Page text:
Encyclopedia of Personality and Individual Differences

Living Edition
| Editors: Virgil Zeigler-Hill, Todd K. Shackelford


  • Markus KemmelmeierEmail author
  • Tatyana Kaplan
Living reference work entry
DOI: https://doi.org/10.1007/978-3-319-28099-8_692-1



Intuition is a strategy of knowledge use characterized by a lack of effortful reasoning with which knowledge is accessed or generated, often with great speed. When relying on intuition, individuals have little conscious awareness of the origins or basis of their thoughts and feelings and cannot point to a specific process that generated them. Intuition typically represents the holistic perception of multiple cues, which amounts to a ready capacity to recognize patterns. Thus, intuition can be defined as the capacity to comprehend facts with immediacy and without conscious reasoning. Individuals experience intuition as the direct perception of facts without effort.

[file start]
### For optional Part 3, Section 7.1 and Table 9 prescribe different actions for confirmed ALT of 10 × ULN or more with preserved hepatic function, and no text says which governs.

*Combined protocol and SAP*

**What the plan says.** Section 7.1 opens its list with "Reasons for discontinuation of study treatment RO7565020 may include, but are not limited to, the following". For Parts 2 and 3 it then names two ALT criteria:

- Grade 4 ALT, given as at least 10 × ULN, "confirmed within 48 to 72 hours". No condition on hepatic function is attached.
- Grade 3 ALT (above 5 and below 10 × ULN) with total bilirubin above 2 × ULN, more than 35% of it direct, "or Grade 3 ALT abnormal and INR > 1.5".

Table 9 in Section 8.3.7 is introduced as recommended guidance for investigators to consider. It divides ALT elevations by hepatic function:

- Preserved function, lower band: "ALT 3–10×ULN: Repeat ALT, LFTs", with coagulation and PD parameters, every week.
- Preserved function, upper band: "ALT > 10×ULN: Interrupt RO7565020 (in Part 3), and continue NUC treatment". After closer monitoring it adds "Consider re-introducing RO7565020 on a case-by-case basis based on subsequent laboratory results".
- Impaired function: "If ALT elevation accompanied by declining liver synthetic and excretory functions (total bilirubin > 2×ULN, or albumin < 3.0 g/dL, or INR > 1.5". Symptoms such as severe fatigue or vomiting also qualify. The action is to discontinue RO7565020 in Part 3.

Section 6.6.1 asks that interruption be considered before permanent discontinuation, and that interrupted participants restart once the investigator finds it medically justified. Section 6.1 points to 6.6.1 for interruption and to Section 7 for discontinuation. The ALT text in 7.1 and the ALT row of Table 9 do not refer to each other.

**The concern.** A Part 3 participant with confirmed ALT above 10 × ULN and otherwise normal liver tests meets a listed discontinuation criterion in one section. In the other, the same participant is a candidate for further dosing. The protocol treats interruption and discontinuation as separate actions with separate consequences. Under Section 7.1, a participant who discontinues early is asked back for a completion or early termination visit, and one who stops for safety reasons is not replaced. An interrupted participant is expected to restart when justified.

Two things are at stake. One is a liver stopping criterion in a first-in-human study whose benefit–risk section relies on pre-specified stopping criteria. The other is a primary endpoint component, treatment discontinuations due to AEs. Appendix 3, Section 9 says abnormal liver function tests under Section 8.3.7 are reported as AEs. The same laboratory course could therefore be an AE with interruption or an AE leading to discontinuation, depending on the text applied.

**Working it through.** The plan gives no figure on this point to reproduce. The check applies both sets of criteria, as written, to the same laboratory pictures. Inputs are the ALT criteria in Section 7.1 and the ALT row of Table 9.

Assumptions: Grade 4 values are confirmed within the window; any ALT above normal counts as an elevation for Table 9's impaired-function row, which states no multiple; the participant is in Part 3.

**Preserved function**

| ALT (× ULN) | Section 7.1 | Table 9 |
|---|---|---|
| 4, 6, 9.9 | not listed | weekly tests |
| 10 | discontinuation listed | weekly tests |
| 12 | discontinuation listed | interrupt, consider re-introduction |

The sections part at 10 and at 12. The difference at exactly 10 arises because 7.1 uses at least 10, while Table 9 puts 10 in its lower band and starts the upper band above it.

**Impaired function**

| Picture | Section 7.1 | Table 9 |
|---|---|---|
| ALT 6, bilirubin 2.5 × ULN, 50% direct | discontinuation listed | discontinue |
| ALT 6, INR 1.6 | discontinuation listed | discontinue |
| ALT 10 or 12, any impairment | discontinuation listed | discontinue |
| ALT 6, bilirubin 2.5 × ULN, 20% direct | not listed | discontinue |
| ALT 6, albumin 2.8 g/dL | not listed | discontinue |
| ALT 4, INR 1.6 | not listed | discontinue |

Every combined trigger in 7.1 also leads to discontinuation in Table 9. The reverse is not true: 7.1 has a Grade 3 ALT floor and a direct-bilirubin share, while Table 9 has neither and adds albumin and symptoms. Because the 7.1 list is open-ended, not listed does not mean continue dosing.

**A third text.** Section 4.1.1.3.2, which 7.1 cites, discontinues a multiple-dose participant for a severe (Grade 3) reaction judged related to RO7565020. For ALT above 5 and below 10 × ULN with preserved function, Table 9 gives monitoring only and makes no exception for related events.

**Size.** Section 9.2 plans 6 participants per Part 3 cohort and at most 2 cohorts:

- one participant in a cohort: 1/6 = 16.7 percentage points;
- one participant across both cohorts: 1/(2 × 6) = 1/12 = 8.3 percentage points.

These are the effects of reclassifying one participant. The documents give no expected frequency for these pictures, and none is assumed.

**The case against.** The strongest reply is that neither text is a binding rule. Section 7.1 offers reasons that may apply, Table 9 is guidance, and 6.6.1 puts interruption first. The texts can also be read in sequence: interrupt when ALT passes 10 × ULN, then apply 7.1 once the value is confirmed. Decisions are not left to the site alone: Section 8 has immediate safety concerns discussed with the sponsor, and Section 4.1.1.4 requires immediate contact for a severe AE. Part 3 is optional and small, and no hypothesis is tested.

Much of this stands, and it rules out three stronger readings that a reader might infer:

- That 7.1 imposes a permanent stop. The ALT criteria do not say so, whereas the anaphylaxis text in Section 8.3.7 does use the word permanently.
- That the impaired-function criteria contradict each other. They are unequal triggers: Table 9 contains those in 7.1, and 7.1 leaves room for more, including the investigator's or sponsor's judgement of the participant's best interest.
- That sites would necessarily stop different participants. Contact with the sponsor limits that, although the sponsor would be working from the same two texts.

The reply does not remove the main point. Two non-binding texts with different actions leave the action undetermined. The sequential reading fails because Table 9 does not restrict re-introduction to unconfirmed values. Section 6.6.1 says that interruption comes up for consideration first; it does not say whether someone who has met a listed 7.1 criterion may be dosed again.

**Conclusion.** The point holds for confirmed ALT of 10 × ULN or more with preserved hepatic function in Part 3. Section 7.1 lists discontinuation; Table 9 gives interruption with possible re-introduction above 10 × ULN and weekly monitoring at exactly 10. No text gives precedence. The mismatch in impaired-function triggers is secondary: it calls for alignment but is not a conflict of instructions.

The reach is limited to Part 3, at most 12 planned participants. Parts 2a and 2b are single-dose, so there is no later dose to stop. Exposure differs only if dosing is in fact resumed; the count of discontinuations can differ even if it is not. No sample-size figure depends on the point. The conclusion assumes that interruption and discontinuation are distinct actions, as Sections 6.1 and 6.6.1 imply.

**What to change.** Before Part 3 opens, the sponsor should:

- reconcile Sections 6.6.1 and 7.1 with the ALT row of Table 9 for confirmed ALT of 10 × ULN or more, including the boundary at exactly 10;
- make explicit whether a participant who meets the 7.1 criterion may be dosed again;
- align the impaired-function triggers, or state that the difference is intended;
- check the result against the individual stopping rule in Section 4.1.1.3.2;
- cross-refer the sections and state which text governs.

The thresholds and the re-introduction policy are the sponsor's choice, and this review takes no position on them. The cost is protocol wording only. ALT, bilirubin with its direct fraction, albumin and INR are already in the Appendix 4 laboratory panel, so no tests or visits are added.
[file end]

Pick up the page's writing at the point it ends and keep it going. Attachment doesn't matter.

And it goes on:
Modern research on intuition began with (e.g., Carl G. Jung’s 1926) work on psychological types, according to which individuals vary in the extent that they relied on “unconscious perception,” the habitual reliance on information obtained without reflection...

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Copyright information

© Springer International Publishing AG, part of Springer Nature 2018

Authors and Affiliations

  1. 1.University of Nevada, RenoRenoUSA

Section editors and affiliations

  • John F. Rauthmann
    • 1
  1. 1.Department of PsychologyWake Forest UniversityWinston-SalemUSA